Found bacteria that turn greenhouse gas into fuel

(ORDO NEWS) — Scientists have discovered an enzyme that helps methanotrophic bacteria turn methane into methanol, which can then be used in fuel cells.

Methane is considered one of the strongest greenhouse gases, but these bacteria are able to cope with it. Now scientists have found the key to this process.

Methanotrophic bacteria consume 30 million tons of methane per year and have captivated researchers with their natural ability to convert this greenhouse gas into useful compounds.

However, we knew very little about how this complex reaction occurs, which means we could not use this information to create new methods for detecting greenhouse compounds from the atmosphere.

By studying an enzyme that bacteria use to catalyze the reaction, a team at Northwestern University has uncovered key structures that may drive the process. The authors of the work believe that the results obtained can lead to the development of artificial biological catalysts that convert methane to methanol.

How do bacteria convert greenhouse gas into methanol?

An enzyme called dispersed methane oxygenase (pMMO) is a particularly difficult protein to study because it is embedded in the bacterial cell membrane.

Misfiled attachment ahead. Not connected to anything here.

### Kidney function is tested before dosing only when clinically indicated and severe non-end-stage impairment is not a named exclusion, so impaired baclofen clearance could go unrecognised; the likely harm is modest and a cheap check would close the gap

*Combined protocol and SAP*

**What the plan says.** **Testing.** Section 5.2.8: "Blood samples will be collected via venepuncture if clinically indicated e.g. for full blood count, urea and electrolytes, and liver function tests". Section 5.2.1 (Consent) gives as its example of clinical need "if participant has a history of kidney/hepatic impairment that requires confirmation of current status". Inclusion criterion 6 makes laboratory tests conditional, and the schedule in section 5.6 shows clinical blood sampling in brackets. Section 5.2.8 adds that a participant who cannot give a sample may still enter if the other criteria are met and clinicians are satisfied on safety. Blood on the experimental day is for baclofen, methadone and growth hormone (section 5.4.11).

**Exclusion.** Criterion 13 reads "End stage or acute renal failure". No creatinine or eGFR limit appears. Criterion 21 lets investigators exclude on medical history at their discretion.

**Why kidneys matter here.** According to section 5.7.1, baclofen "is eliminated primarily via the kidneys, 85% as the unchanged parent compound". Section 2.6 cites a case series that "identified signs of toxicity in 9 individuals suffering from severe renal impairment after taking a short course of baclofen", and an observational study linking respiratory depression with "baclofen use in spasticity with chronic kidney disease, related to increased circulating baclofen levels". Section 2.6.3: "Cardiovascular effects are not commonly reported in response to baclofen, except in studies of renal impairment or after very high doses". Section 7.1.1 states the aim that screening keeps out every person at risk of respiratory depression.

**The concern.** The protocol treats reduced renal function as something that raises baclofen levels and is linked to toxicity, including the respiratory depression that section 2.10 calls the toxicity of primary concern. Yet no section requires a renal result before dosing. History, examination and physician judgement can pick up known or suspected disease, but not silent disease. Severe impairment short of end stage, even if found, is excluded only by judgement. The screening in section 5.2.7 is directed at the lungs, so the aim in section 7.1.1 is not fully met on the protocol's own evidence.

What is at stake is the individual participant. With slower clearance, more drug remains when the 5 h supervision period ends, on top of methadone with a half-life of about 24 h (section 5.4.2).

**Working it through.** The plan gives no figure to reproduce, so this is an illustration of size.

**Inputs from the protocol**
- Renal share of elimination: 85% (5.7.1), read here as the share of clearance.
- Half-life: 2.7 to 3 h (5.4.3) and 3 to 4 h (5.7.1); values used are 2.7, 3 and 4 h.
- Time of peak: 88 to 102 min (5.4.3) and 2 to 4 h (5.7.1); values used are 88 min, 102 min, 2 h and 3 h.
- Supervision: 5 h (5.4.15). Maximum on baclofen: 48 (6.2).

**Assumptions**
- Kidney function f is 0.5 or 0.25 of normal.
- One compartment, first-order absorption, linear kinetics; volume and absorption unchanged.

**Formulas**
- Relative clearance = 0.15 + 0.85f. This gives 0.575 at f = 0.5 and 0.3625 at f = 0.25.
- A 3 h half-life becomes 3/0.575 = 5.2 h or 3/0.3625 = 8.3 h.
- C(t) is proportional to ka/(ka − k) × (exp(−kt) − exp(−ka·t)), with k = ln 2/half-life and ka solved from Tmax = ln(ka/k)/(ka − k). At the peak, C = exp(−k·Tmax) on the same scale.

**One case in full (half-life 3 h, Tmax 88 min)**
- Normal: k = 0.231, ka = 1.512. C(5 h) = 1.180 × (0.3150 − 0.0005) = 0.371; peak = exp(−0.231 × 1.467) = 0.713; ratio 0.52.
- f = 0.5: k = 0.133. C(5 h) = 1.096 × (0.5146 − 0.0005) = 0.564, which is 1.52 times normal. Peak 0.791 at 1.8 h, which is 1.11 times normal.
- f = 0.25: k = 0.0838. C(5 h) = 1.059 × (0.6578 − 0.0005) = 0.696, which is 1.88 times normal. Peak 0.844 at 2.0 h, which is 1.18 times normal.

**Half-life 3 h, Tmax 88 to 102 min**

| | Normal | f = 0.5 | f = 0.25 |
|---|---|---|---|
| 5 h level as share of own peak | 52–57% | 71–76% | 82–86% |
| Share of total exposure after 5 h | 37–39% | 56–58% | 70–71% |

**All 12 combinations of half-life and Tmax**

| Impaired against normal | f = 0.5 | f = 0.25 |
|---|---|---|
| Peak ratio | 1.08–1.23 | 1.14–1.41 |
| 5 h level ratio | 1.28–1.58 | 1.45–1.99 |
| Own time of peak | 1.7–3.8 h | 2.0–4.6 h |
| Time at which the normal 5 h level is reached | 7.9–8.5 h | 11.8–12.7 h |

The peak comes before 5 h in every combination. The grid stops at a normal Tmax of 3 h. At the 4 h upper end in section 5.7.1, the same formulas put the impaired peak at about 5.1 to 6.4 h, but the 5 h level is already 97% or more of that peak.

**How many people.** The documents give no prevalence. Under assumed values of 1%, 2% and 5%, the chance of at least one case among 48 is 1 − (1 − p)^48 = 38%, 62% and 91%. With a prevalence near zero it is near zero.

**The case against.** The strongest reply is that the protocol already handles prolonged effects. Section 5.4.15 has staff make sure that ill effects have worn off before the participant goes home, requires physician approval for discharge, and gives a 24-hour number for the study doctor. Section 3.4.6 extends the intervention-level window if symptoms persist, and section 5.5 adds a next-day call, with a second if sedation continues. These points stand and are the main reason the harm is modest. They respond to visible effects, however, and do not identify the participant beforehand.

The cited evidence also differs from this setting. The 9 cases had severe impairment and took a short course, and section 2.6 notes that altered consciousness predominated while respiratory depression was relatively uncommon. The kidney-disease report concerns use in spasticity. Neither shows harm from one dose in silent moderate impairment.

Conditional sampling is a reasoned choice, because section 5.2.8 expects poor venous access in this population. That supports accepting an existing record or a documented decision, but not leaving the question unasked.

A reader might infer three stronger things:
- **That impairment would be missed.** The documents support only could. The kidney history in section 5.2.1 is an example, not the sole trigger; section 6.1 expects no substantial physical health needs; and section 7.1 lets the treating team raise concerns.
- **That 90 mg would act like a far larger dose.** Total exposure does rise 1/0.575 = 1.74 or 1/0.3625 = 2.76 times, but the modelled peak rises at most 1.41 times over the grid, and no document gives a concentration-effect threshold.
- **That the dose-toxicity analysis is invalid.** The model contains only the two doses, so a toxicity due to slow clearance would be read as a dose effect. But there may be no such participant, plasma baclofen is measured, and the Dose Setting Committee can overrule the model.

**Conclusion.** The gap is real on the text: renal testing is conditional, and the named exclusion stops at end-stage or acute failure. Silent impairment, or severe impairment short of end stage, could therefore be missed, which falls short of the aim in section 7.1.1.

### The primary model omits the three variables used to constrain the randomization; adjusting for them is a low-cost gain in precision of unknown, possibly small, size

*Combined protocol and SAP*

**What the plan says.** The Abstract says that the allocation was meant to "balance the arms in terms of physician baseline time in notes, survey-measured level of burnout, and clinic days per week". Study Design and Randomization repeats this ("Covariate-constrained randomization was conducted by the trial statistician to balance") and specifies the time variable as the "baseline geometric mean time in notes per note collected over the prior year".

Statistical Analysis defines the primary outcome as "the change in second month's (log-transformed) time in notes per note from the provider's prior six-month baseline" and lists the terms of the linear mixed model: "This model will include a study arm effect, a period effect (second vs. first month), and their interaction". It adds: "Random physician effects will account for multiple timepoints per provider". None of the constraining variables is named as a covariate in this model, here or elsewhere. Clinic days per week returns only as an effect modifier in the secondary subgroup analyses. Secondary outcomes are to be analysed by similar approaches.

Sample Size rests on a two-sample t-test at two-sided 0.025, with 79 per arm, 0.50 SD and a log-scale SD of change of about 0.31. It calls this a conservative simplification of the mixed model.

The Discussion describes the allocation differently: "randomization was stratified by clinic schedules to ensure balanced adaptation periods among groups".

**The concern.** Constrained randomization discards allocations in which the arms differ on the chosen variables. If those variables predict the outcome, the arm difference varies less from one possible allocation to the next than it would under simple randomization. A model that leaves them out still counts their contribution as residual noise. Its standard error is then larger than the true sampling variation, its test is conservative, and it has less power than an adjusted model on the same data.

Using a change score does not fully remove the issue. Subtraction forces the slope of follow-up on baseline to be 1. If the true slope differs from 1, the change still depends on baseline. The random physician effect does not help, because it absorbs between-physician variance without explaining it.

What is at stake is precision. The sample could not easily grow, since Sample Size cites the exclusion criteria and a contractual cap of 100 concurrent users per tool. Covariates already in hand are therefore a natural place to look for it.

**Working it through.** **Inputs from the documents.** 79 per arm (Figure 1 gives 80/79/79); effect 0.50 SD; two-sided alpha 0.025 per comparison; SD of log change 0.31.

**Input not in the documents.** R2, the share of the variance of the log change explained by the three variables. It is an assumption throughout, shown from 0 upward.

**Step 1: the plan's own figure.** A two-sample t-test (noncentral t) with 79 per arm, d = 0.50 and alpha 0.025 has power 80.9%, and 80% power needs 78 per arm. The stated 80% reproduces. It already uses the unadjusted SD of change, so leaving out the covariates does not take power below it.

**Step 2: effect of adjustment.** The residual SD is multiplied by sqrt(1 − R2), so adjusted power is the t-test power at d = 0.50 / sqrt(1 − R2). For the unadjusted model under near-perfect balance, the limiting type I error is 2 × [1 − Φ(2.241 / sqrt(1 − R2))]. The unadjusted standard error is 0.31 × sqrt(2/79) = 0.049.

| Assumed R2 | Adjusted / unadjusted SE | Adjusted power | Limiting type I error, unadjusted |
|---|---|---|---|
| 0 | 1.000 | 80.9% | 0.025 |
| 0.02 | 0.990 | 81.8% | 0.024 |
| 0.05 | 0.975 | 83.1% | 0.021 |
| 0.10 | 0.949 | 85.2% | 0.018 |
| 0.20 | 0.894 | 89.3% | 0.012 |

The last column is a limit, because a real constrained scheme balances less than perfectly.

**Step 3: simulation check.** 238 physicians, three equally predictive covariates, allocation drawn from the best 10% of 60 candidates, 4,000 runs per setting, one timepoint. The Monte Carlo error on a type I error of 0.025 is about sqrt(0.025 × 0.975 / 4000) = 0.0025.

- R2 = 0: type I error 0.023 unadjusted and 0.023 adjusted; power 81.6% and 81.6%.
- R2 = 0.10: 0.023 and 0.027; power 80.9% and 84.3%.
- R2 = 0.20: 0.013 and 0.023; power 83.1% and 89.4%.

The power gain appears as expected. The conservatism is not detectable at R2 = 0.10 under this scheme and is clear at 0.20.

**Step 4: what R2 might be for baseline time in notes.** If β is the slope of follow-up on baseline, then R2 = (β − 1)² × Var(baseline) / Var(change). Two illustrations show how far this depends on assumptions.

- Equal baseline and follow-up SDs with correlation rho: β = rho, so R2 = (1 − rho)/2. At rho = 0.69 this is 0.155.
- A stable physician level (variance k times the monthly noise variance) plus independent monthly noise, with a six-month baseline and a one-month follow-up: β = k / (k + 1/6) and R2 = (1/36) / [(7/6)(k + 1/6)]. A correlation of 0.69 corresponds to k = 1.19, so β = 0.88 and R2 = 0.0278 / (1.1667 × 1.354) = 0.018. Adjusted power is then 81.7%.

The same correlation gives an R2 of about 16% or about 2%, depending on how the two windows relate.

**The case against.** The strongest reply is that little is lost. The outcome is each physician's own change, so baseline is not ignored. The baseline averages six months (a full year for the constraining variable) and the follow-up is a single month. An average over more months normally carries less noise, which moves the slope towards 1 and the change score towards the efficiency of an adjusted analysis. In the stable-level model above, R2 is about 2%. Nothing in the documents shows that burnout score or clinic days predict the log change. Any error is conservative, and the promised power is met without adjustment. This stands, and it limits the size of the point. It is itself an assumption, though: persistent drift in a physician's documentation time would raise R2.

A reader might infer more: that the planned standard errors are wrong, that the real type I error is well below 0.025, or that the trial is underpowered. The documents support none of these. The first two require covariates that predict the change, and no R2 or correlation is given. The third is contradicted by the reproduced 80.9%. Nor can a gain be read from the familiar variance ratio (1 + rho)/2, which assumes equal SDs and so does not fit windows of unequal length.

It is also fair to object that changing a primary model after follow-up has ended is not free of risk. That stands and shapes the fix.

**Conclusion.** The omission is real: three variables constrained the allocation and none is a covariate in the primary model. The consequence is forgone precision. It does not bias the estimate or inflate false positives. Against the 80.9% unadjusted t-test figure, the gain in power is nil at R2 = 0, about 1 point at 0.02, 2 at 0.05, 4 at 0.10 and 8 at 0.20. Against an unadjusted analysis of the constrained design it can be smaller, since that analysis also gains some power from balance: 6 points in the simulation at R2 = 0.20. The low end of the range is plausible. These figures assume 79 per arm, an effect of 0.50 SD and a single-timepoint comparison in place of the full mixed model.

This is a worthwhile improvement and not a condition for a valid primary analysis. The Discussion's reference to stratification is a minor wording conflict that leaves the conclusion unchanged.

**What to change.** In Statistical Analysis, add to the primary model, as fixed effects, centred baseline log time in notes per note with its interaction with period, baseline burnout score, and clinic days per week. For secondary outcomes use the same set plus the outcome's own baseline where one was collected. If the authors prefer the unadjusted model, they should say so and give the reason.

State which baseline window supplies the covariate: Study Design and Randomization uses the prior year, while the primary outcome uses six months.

Typically, when researchers study these methanotrophic bacteria, they use a process in which proteins are “washed out” of cell membranes using a washing solution. While this procedure effectively isolates the enzyme, it also kills all enzyme activity and limits the amount of information researchers can gather.

In this study, the team used an entirely new technique. The authors placed the enzyme back into a membrane resembling its native environment. They used bacterial lipids to form a membrane inside a protective particle called a nanodisc and then inserted an enzyme into that membrane.

The researchers used cryoelectron microscopy, a technique that allows a good examination of membrane proteins. This enabled them to visualize, for the first time, the atomic structure of an active enzyme at high resolution.

The researchers were able to recreate all the conformations in a computer program and see how they change during catalysis. As a result, scientists now have a greenhouse gas-to-fuel tool that can be improved and put into practice to combat global warming.


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